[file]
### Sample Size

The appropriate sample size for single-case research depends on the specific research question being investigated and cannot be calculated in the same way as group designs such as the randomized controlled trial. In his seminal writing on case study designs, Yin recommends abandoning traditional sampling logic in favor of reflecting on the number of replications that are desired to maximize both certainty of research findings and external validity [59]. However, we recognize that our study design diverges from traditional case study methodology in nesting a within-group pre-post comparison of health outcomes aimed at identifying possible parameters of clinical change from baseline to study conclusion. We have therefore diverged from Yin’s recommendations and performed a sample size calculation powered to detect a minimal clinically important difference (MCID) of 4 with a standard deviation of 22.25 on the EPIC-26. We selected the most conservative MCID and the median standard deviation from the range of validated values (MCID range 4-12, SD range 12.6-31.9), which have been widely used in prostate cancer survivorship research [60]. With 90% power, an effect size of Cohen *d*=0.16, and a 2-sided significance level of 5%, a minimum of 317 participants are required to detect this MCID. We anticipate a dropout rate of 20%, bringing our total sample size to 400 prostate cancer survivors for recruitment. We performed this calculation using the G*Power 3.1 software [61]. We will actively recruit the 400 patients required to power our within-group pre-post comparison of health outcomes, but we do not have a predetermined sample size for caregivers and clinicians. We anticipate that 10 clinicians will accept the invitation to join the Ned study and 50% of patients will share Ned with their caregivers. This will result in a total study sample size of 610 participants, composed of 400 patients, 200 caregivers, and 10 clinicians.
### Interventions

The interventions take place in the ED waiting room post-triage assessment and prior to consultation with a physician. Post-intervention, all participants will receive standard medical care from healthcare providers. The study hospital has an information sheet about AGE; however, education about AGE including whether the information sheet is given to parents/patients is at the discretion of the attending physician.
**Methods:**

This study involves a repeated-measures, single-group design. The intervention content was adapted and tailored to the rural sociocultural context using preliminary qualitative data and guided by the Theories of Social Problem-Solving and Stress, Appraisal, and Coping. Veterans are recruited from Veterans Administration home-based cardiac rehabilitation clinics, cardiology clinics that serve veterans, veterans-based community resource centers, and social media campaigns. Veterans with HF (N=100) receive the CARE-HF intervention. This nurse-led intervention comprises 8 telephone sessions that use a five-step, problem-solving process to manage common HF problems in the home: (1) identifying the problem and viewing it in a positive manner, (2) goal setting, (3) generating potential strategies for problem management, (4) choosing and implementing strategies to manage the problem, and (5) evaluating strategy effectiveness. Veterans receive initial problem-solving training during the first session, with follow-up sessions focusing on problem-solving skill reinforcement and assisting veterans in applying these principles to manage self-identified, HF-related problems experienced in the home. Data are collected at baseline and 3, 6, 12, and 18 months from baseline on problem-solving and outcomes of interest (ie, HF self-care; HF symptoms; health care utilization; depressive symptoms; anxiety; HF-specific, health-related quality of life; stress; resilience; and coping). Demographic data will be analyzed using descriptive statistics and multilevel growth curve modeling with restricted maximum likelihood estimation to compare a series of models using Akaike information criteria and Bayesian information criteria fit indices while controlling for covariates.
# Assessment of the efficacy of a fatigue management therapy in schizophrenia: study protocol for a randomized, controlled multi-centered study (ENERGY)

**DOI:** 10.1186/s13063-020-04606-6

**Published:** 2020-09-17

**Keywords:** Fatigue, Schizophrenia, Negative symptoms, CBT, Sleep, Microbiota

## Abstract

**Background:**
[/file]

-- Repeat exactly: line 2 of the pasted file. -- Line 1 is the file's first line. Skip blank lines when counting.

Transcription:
The appropriate sample size for single-case research depends on the specific research question being investigated and cannot be calculated in the same way as group designs such as the randomized controlled trial. In his seminal writing on case study designs, Yin recommends abandoning traditional sampling logic in favor of reflecting on the number of replications that are desired to maximize both certainty of research findings and external validity [59]. However, we recognize that our study design diverges from traditional case study methodology in nesting a within-group pre-post comparison of health outcomes aimed at identifying possible parameters of clinical change from baseline to study conclusion. We have therefore diverged from Yin’s recommendations and performed a sample size calculation powered to detect a minimal clinically important difference (MCID) of 4 with a standard deviation of 22.25 on the EPIC-26. We selected the most conservative MCID and the median standard deviation from the range of validated values (MCID range 4-12, SD range 12.6-31.9), which have been widely used in prostate cancer survivorship research [60]. With 90% power, an effect size of Cohen *d*=0.16, and a 2-sided significance level of 5%, a minimum of 317 participants are required to detect this MCID. We anticipate a dropout rate of 20%, bringing our total sample size to 400 prostate cancer survivors for recruitment. We performed this calculation using the G*Power 3.1 software [61]. We will actively recruit the 400 patients required to power our within-group pre-post comparison of health outcomes, but we do not have a predetermined sample size for caregivers and clinicians. We anticipate that 10 clinicians will accept the invitation to join the Ned study and 50% of patients will share Ned with their caregivers. This will result in a total study sample size of 610 participants, composed of 400 patients, 200 caregivers, and 10 clinicians.